We all know of some of the most horrifying results in the Middle Ages and in modern times, exemplified in pogroms and especially the Shoa; there is a realisation that anti-Semitism, alas, still alive even in our country, was fed to a degree by the Church. However, the recent history of interfaith relations has been far happier; there is a flourishing Society of Christians and Jews and the Anglican Church has just issued an important document about the relationship between the two religions.
At one level, of course, both faiths and indeed different sects in each faith have inevitably been moulded by history and differently evolving patterns of thought. It is hard to see how they can be re-united and I am very suspicious of any attempt to convert Jews to Christianity or Christians to Judaism, both of which are to me symptomatic of over-dogmatic faith. There is a common meeting point in the Divine, in God, seen as one and illuminated by various aspects. For Christians the life of Jesus, his death and Resurrection illumines a key part of the Divine, separate from but at one with the Father and conjoined by the Spirit. In St John’s Gospel Christ is the Logos of God, his Holy Word, there from the beginning. He is in all things which means not just humans but the whole of nature, every single thing that is.
In Judaism there are certainly concepts like the Shekinah, and Holy Wisdom evoked in, for example, the book of Proverbs and the Wisdom of Solomon, in both cases eternal emanations of the Divine, the One. Jesus would have known such texts and certainly belonged to the Jewish world and no other. We Christians have taken him, this Galilean Jewish teacher, into our own understanding of his Advent as a supernatural event. The Franciscan theologian Richard Rohr has developed an idea of a ‘Universal Christ’ which to a degree holds these two concepts of the divine together, but for me such syncretism too rigidly insisted upon is simply too bland…I prefer to hold both in tension.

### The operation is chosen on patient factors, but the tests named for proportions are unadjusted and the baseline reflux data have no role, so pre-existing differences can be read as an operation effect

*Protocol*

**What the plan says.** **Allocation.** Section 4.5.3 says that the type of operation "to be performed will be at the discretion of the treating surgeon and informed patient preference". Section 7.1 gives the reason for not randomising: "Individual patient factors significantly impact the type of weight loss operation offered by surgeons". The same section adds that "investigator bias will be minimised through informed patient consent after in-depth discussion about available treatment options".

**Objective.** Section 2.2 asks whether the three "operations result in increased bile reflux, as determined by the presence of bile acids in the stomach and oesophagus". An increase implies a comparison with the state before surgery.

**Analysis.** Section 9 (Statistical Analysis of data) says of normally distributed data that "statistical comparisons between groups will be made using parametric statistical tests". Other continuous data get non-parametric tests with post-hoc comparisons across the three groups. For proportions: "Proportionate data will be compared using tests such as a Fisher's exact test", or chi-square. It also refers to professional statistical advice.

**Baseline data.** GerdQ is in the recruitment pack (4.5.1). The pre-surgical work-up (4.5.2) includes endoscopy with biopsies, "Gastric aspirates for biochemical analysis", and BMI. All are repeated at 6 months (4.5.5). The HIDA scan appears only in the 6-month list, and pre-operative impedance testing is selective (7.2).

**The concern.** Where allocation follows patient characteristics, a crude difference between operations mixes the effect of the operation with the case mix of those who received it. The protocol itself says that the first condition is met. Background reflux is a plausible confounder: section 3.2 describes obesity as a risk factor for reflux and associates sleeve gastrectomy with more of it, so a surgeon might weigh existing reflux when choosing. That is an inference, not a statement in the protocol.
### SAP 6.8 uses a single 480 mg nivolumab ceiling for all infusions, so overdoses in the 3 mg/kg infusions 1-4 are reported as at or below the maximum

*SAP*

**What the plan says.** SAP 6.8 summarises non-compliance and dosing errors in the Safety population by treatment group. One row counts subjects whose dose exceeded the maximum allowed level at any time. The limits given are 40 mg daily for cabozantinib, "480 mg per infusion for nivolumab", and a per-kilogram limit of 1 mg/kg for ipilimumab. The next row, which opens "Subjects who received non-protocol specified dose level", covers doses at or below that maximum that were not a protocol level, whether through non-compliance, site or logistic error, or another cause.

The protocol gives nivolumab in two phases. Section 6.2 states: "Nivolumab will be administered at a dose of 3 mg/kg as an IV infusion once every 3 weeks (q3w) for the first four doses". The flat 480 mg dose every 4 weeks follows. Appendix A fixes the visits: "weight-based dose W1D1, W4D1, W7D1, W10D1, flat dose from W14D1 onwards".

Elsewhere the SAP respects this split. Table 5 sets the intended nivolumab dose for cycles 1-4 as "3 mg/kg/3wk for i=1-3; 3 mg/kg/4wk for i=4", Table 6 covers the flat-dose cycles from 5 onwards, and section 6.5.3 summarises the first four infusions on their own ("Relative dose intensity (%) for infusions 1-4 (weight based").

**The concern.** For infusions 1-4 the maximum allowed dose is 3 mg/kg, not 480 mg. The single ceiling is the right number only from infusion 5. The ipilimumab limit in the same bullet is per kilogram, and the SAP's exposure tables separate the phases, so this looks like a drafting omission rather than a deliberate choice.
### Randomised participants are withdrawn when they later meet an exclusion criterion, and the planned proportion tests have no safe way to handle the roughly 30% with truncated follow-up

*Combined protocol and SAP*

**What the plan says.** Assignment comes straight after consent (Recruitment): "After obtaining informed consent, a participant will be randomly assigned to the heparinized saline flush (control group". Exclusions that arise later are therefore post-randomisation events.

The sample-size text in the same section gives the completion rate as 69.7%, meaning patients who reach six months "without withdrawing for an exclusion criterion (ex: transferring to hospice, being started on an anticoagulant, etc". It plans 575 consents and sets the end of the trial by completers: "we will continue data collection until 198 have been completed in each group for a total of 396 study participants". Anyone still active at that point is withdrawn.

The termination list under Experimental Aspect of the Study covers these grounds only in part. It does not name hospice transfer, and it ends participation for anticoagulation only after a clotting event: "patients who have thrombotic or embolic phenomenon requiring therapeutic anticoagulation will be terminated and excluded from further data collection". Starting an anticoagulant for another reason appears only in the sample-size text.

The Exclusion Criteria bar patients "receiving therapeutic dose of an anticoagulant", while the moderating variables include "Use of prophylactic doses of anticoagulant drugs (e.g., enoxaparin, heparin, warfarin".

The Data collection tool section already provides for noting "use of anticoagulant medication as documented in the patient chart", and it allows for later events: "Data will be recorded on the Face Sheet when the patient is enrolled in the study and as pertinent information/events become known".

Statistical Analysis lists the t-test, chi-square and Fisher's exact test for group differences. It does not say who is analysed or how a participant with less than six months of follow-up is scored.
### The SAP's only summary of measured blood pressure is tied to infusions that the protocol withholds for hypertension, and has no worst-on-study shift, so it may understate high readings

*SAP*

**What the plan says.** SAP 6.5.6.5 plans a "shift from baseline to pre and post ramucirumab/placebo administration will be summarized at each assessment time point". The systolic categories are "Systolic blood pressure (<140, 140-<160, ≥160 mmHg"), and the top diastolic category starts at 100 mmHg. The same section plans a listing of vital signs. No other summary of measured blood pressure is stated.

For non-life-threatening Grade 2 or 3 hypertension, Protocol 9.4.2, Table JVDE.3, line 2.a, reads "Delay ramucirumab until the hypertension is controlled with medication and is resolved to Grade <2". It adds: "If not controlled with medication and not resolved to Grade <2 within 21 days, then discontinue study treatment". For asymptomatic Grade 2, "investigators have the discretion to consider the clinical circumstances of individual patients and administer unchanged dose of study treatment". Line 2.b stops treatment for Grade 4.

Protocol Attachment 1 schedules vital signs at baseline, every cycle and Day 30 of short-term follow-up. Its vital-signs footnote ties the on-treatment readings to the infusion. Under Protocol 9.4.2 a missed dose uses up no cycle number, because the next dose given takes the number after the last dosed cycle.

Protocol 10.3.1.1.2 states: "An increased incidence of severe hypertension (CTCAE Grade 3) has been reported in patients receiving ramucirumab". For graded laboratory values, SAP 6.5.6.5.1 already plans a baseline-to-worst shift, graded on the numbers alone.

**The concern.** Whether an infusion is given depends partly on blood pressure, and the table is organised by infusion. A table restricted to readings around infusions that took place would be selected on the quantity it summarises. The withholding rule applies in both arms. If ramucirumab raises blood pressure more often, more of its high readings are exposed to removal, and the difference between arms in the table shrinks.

Both history and personal inclination together mould our individual faiths, but beyond all of us is a mystery which we dimly perceive and try to reach. I hold strongly with the Neoplatonist, Quintus Aurelius Symmachus that ‘not by a single path can we comprehend so great a mystery’. That has always been my guiding principle.
Advent is the season in which we Christians at least try to approach that mystery which even when we reach it is obscured by the myths in the gospels of Matthew and Luke and other accumulated additions (though such myths are admittedly themselves paths to truth like the quest for the Holy Grail another and later myth about a search for the divine mystery).Much more dangerous for the unwary pilgrim is that fatal consumerism and self-interest responsible for heartless cruelty to weaker members of our own species as well as other species: Greed is the besetting sin of our species, against which the prophets and, indeed, Jesus himself warned us and which now confronts us with the perils of environmental catastrophe, the desolating sacrilege for which we look to be bringing about..